In just over two months, coronavirus has turned the world upside down, forcing us to accept many unsettling realities and to deviate from familiar paths and pursuits. With numbers rising daily all over the world, and with vaccine and drugs several months away, the journey ahead is likely to be long and hard.
Coronavirus doesn’t discriminate against anyone – rich or poor, young or old, powerful or disempowered. As it threatens all, particularly the feeling of invulnerability of the privileged, the world is in battle mode. Lockdowns, social distancing, work from home, washing hands, etc., are prescribed to slow the spread, with the assumption that all have the possibilities to comply. Not so for many in the world with scarce access to water, sanitation, and healthcare. Although coronavirus doesn’t discriminate, social injustice does.
The sudden 21-day lockdown announced by the Indian government on March 24 forced millions of migrant workers in cities to move back to their villages in less than 24 hours. With bus and train services suspended, workers walked hundreds of miles – starving, falling sick and dying along the way – in order to obey the call to play their part in stopping the spread of coronavirus. Ironically, there have never been lockdowns to stop the viruses of social injustice, poverty, and exploitation that have kept these same workers incapacitated for generations.
While it may be possible for the wealthy and powerful to build walls around themselves for social distance, the poor in India can only afford to live in densely populated areas, often with six or more people sharing one room. ‘Social distancing’ sounds like an insult for those victimized by cultures of domination and discrimination, such as classism, casteism, and racism that sanctified social distance to guarantee privilege for a few.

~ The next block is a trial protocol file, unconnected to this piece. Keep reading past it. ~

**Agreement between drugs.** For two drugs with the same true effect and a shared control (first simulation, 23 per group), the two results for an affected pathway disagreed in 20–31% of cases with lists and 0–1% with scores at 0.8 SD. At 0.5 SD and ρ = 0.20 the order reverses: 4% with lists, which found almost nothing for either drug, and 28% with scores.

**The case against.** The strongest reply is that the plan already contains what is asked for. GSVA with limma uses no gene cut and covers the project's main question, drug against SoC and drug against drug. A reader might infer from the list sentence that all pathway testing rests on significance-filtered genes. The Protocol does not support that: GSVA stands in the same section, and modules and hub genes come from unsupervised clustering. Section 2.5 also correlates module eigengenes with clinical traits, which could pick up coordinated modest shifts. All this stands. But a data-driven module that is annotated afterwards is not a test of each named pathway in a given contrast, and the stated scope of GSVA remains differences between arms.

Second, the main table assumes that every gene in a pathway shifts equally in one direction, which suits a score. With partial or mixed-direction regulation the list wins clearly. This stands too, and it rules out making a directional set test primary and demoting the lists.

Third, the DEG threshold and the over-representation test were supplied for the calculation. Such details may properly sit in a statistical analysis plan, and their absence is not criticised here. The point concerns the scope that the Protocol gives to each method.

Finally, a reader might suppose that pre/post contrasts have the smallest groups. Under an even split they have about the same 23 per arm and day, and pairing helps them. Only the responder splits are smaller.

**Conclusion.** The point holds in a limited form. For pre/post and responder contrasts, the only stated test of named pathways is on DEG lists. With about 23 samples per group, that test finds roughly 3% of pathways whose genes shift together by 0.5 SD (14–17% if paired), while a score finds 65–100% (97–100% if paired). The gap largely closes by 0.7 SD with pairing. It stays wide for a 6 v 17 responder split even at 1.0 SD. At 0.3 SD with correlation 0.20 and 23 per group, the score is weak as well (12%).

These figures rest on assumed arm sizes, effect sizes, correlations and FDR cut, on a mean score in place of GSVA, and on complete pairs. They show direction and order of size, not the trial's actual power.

Similarly, the solution of “work from home” exposes the assumption that everyone has a desk job and that all have the luxury to work from home. What about those who do not have homes, or those whose homes are under flyovers, on pavements, and in crowded slum areas? What about those whose lives depend on public activity – street vendors, skilled and unskilled workers, security guards, barbers, cooks, waitstaff, transportation workers, domestic help, and many others? Relying solely on income through daily hard work, most of these do not have pensions, sick leave, paid leave, insurance, or bank accounts. How does this mantra work in their case, and for how long?
Millions of local, unorganized, daily wage workers are being put through horrendous suffering in order to “bend the curve” for the world – even though the world has never bothered to “close the gap” for them. Such callous insensitivity towards their conditions, needs, and rights for the sake of the larger whole is nothing but a subtle exploitation of the poor to rescue the rich from the pandemic.
ABOUT THE AUTHOR
Deenabandhu Manchala is the Area Executive for Southern Asia of Global Ministries. This article is originally from the United Church of Christ's Witness for Justice.